Mr Bancroft was employed by Interserve and worked at a bail hostel under the responsibility of the Home Office. The catering contract between Interserve and the Home Office stated, as is very normal, that undesirable Interserve staff had to be removed.
Mr Bancroft fell out with the manager of the bail hostel, as a result of which he was sacked after the Home Office wrote to the Respondent asking that he be replaced. There was no inquiry into the justification for the request.
Consequently, the EAT held that he was unfairly dismissed. The employer, said the EAT, must always consider whether there will be an injustice to the employee, and the extent of that injustice, in deciding whether the dismissal is fair. In this case the employer simply acted on the Home Office's request without question and that was not good enough. (Bancroft v Interserve UKEAT/0329/12).
In previous editions I have highlighted the very difficult and potential risky area of whether an acquirer of staff under TUPE can find itself bound by changes made to collective agreements which it has inherited even if those changes have been made after transfer and by the former employer.
This issue is being considered in the case of Alemo-Herron v Parkwood Leisure Limited (C-425/11), which has now gone all the way to the European Court.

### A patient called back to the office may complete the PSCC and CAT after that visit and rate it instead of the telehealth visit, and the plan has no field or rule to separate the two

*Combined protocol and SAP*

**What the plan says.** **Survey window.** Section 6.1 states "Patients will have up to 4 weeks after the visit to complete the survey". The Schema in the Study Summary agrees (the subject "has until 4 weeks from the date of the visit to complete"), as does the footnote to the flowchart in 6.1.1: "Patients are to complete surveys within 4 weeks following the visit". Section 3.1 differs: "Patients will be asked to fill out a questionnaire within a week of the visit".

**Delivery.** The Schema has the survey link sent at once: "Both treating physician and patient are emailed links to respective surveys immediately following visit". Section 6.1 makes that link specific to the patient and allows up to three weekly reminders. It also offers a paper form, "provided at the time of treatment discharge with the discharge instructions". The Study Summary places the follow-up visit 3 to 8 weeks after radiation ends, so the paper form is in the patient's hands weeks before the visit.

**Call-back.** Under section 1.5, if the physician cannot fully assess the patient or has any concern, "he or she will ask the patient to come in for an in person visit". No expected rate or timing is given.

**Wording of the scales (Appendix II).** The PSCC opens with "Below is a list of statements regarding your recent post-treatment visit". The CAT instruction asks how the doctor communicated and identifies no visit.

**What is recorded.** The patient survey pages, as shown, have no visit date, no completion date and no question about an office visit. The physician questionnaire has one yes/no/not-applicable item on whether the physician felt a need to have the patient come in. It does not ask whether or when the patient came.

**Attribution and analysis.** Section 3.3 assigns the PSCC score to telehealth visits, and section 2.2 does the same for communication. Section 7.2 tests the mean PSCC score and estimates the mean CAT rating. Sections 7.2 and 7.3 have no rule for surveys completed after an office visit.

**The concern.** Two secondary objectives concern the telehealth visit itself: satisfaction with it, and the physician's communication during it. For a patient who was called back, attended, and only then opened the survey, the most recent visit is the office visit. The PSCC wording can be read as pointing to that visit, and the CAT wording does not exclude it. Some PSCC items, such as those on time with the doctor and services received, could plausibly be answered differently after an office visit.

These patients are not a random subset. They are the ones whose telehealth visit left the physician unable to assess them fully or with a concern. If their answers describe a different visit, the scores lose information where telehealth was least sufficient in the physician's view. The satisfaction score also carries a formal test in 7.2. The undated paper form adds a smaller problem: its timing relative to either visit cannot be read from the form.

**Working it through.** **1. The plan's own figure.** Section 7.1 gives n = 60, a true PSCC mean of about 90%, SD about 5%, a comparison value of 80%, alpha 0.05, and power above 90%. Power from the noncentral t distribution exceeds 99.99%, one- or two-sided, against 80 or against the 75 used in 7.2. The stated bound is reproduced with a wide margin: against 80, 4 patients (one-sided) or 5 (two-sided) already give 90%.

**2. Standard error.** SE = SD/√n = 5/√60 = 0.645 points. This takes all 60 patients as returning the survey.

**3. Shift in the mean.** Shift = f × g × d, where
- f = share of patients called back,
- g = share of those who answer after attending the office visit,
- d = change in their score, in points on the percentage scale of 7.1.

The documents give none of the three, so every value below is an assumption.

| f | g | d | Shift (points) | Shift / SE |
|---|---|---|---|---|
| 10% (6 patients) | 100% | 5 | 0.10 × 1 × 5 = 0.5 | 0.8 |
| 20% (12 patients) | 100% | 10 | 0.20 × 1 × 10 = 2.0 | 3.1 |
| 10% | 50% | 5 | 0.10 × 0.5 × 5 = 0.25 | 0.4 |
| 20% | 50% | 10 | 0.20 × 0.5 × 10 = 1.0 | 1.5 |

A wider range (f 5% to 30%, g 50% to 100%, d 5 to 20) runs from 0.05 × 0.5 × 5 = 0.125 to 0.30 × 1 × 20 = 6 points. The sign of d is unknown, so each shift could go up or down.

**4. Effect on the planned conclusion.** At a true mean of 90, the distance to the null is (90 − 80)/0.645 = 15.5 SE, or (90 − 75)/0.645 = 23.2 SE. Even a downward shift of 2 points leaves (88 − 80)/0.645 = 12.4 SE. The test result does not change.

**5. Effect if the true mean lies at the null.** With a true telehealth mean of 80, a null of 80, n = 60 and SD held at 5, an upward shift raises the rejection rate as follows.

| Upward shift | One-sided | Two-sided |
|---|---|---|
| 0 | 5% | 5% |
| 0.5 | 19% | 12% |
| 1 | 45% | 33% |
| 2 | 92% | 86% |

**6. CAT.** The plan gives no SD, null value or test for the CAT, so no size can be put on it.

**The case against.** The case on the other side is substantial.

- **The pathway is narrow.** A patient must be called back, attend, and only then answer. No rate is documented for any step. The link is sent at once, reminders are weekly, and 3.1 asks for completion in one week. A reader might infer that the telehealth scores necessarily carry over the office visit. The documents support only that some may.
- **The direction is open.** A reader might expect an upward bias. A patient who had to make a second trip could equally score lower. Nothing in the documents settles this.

Part of the Court process is for the Advocate General, its legal adviser, to give an opinion on the matter, which is not binding but is usually followed.
The Advocate General's view is that the Acquired Rights Directive does not deal with this issue. He therefore thinks that a 'dynamic' interpretation is possible - in other words, that subsequent changes can bind a transferee - as long as that does not infringe the transferee's freedom to conduct business. However, national governments can cover in their own implementing legislation (i.e. TUPE in UK) whether a dynamic interpretation is permitted.
So the next step is a decision by the Court. Then look out for a possible clarification in the TUPE regulations themselves.
Following the European Court of Human Rights' judgements last month in the Eweida case, the Equality & Human Rights Commission has published new guidance on the approach to be taken by employers to issues arising in the workplace regarding employees wishing to express their religious belief.